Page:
When the Tin Man insisted on getting a heart from the Wizard of Oz, the great wizard cautioned him by saying "A heart is not judged by how much you love, but by how much you are loved by others.
The Wizard was talking about our friend Karl. Some of us had the honor and the privilege of accompanying Karl to Hollywood four short years ago to be honored with a star on the Hollywood Walk of Fame. Everywhere Karl and the other six Munchkin actors would go, crowds followed them as if they were the greatest of our celebrities.
Lights gleamed, cameras were shoved in their faces, crowds cheered, children smiled. Adults smiled too, remembering the days when they first saw Karl and the other little people in Munchkinland.
I'll never forget sitting in Grauman's Chinese Theater where the movie first premiered in 1939. We were actually sitting with the Munchkins watching the movie for the last time it was shown in its original film format in the theater where it all began.
I'll never forget watching that little man eat like he had not eaten in days. Once I ate with him and he told me that the dessert I was served wasn't any good. So he told the lady at the Sheridan to bring me some chocolate pie like he had. By the way, he ate my other dessert when he finished his piece of chocolate pie.
I'll never forget him telling the same stories, never missing a word or a fact. And, if I was lucky, getting him to add something new to an old story.
I'll never forget the smiles in the faces of the crowd as I drove him through downtown Dublin when he served as the Grand Marshal of the St. Patrick's Parade.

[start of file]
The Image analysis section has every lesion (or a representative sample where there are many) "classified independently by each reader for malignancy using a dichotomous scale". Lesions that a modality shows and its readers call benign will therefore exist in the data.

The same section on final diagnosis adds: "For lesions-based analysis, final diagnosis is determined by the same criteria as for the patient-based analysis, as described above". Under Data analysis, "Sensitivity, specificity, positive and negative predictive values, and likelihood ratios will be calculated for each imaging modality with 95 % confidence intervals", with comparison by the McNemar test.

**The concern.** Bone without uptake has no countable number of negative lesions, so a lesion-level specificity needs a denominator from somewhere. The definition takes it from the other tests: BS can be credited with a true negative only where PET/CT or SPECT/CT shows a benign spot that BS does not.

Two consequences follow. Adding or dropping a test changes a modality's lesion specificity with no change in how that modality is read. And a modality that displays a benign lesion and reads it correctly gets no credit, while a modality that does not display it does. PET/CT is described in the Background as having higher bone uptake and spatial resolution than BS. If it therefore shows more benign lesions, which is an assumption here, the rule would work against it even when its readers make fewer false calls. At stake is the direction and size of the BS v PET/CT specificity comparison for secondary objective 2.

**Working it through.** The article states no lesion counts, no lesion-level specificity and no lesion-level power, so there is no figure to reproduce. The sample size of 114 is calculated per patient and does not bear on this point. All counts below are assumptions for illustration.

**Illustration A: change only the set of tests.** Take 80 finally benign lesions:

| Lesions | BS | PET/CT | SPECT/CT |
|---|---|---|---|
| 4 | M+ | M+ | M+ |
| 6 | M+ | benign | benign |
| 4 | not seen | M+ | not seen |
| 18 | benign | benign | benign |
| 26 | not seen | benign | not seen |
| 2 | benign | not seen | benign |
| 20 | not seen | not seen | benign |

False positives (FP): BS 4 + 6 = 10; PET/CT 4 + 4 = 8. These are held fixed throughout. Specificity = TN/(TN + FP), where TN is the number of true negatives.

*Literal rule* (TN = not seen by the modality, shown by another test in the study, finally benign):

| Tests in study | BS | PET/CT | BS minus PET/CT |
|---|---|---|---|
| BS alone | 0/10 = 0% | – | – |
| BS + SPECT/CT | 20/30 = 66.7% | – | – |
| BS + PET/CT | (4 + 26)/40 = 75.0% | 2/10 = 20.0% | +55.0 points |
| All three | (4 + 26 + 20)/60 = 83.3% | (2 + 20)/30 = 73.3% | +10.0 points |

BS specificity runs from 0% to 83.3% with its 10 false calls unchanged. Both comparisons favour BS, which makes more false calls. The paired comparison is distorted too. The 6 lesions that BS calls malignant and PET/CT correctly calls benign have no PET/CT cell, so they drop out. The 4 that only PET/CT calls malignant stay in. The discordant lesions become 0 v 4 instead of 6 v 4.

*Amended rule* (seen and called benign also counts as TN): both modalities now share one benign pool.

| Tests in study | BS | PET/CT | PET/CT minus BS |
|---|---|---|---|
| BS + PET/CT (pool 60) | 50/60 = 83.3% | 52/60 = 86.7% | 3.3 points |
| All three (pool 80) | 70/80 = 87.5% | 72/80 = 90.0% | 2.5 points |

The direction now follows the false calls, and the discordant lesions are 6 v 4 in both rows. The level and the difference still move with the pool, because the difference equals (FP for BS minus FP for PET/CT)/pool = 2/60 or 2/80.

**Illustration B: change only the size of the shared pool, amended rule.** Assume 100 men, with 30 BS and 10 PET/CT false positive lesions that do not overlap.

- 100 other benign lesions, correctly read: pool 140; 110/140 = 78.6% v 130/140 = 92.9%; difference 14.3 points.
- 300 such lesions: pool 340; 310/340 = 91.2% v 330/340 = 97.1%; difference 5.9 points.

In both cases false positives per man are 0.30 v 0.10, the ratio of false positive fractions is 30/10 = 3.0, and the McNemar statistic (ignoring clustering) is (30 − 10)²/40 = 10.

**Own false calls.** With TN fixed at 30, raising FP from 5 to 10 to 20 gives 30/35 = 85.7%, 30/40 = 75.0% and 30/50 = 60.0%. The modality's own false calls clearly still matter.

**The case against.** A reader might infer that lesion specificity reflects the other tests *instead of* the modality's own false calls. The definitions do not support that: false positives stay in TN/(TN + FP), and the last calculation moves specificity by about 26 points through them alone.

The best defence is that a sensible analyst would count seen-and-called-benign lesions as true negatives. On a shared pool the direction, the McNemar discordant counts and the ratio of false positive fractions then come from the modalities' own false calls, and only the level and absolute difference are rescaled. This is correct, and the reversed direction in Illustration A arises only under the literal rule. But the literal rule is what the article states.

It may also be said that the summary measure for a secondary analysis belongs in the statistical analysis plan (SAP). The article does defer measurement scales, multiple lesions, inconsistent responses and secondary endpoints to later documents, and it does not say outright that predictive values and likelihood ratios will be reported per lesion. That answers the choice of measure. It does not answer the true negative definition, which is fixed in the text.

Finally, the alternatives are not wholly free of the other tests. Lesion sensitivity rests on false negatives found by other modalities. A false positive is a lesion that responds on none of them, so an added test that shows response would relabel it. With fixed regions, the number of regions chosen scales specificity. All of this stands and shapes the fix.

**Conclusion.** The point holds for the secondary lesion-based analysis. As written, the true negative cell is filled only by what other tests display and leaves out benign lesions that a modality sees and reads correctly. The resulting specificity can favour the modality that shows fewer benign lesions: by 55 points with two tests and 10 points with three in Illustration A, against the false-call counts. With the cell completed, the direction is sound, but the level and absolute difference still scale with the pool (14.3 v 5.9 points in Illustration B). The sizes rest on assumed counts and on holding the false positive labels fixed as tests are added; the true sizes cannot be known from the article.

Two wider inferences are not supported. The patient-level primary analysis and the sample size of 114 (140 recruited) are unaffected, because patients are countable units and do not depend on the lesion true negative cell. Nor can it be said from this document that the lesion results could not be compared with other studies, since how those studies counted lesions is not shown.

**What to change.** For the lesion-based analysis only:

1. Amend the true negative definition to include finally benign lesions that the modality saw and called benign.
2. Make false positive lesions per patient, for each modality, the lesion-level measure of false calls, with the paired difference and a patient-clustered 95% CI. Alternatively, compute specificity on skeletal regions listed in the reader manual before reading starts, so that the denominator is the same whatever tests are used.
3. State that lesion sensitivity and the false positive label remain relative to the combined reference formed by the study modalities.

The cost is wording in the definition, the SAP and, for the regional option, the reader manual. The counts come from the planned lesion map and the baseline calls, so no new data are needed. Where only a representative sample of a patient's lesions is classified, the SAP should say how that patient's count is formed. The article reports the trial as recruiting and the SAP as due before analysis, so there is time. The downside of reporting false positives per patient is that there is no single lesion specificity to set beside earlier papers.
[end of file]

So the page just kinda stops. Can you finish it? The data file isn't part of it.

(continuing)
I'll never forget that smile, that giggle, and that song.
Follow the Yellow Brick Road.
Follow the rainbow over the stream, follow the fella who follows a dream,
You're off to see the Wizard, The Wonderful Wizard of Oz.
You'll find he is a whiz of a Wiz If ever a Wiz there was.
If ever oh ever a Wiz there was The Wizard of Oz is one because,
Because, because, because, because, because.
Because of the wonderful things he does.
You're off to see the Wizard. The Wonderful Wizard of Oz
by E.Y. Harburg
In the last decade of his life and especially in the last five or six years, Karl was treated as Prince of the Emerald City. The story of his death has been published in nearly a thousand newspapers and web sites around the world.
Not too bad for a once 30 inch tall adult man, who was basically sold away by his father. But, Karl was never bitter about that. He loved his family as he loved all of us.
Three days ago, Karl was introduced to the real Wizard, our Lord God.
Way up high in the blue skies, he heard his mother's lullabies. He saw that his dreams of seeing his real family and his Oz family once again really did come true. Somewhere, over the rainbow, Karl found that blue birds do fly and trees really do talk. His troubles melted into lemon drops as he wiped his sleepy eyes, blew his trumpet, and saw that he was home.
Ed Grisamore, of the Macon Telegraph, described Karl this way, "The lines on his face are bunched together like rings on a dwarf maple. The tiny, squeaky voice is unmistakable. He was delightful, polite and witty, with a face forever locked in a smile."
We will all miss Karl. Even at 93, we expected him to always be there with that smile. But as we send Karl down the last leg of the great Yellow Brick Road, let us remember his own words: "I've got a good life. A wonderful life. I have no complaints." Just try to get along the best you can. Enjoy what you have. Enjoy where you live. Most of all remember what Judy Garland said, 'There's no place like home." And, now Karl is home, home!
Scott B. Thompson, Sr. November 15, 2011
Rentz Cemetery, Rentz, Georgia